Their analysis costs like $320 a year (or like $40 a month if you don't buy the full year at a time). It includes first-hand accounts and full strategic analysis of international events, like the Mumbai attacks, the Mexican cartel violence, and the new TSA groping procedures. Today's free-to-non-members article is about the strategic implications of Egypt destroying churches. Last week's one was about the real nuts/bolts of START: http://www.stratfor.com/weekly/20101227-making-sense-start-debate [stratfor.com]. Another good recent article was about the actual balance of power shifts that the European economic crisis is causing: http://www.stratfor.com/content/europes-new-plan [stratfor.com]

    I know the cost is outrageous. But it's hands down the best "reporting" I've ever seen. It's unbiased (Seriously. It really IS unbiased. I didn't even think that was possible until I subscribed...), and most of the reporting is done by ex-military or ex-intelligence agents.

    I think my answer to the poll is that I'm willing to pay >$10 but I'll probably let my subscription run out and then just get their free weekly emails instead. I never thought I'd have TOO much access to intelligent, informed, timely, accurate, well written information. I hate to sound like a fanboy or a spammer for them, but their briefs really are that good.

  • The Internet (Score:4, Interesting)

    by br00tus (528477) on Tuesday January 04, 2011 @05:34PM (#34758454)
    I've been using the Internet for over 20 years - back then most people tended to use the word Internet to refer to the protocol, not the entire network, which was more balkanized (ARPanet, NYSERnet, SURAnet etc.), had more prominent connections with Bitnet, UUCP networks, x.25 networks, and even FIDOnet.

    Anyhow, coming from that background I remember Usenet, which actually had some intelligent conversations going on up into the early 1990s - even in silly groups like alt.religion.kibology. Before AIM and Facebook and Twitter were popular, people would go on IRC channels, and you could get technical help, or even sense the rhythm of the community - unlike Usenet, this is not totally dead yet, with networks like Freenode still performing a good job.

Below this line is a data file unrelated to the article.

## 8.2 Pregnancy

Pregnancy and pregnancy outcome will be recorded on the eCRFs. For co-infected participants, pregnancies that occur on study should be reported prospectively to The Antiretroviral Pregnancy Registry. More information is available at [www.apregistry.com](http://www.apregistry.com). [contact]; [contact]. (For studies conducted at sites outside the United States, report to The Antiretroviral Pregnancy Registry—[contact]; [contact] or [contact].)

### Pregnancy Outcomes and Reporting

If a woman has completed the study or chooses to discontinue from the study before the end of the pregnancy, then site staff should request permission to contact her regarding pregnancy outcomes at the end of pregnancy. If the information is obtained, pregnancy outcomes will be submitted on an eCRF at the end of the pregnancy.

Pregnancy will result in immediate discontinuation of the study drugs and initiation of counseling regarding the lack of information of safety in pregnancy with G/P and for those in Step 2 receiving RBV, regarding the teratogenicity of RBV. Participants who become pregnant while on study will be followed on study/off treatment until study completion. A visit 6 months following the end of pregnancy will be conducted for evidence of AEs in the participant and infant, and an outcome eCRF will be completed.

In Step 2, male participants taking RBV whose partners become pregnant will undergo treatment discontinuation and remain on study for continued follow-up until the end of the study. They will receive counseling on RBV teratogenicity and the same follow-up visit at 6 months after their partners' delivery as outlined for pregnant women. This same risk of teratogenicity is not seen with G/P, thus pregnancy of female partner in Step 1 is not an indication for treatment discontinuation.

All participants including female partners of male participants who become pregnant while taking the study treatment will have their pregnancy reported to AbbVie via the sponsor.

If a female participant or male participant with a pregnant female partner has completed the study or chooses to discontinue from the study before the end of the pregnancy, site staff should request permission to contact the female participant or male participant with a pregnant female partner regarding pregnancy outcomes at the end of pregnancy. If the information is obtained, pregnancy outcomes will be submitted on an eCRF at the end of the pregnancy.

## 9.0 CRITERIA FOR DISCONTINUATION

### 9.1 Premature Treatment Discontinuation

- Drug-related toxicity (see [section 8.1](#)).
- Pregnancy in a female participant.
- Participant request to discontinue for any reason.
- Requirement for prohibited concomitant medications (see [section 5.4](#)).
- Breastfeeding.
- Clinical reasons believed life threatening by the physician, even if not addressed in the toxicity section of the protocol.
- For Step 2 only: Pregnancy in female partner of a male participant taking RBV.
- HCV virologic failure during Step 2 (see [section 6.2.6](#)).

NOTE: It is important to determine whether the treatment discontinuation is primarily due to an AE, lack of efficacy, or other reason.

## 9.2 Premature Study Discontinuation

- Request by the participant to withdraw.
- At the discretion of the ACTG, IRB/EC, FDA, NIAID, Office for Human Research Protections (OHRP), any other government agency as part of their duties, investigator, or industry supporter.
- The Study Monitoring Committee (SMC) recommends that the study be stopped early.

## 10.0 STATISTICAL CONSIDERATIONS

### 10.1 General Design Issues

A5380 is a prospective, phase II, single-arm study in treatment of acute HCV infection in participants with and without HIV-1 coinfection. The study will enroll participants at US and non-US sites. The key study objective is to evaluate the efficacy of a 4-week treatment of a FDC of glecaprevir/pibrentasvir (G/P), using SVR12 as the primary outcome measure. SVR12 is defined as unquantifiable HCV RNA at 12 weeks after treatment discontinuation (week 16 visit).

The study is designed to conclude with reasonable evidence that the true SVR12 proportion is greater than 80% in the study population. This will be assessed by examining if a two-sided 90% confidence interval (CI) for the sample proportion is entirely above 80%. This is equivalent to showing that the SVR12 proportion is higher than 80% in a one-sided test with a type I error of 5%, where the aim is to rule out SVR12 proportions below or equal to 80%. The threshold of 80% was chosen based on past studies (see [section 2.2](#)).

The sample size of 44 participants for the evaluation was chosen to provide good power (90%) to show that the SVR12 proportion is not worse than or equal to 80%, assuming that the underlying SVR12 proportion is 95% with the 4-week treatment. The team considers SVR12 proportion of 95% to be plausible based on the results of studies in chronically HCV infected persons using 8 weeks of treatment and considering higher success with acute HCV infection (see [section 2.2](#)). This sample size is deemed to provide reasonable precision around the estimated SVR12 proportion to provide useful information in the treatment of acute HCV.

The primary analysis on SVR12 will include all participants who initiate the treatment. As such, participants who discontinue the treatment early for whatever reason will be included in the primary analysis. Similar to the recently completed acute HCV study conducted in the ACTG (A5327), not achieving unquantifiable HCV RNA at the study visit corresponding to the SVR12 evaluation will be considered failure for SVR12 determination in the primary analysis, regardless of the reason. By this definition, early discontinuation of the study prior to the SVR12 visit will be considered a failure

I recall fondly these distributed networks where one could often find much intelligent discussion. It was all free as well - people, often younger people, would fall over themselves trying to get one of their servers onto EFnet or one of the other IRC networks.

    Corporate domination and expansion has killed much of this. Nowadays the communal IRC channel has made way for the individualized Facebook, or even more individualized AIM private message. The distributed Usenet q&a groups are now replaced with client/server web sites. Of course, these things which belonged to a sort of commons are now filtered through, controlled and owned by corporations. The intelligence level has dropped a lot. Nowadays the idea of a distributed, non-corporate network is associated with what the MafiAA call "piracy", with Limewire forced to close, with Bittorrent sites under attack. Sites like Craigslist, which hold onto the old values to some extent, are under attack as headline-seeking attorney generals attack men and women who seek to privately exchange one's money for another's carnal labor. I'm sure if Usenet or IRC were developed today, the RIAA/MPAA would jump on them even more than they have as "tools for piracy", or by attorney generals as tools for prostitution, pornography while they're on a hysterical anti-sex crusade, which often has the side effect of knocking out the non-prurient parts of these networks as well.

    I bemoan how the Internet has lost a lot of this culture, I'll leave it to others to bemoan how with the Internet propaganda rags like Time Magazine are not able to make the big bucks pushing advertisements and propaganda to the masses any more.

The "cutting edge" is getting rather dull. -- Andy Purshottam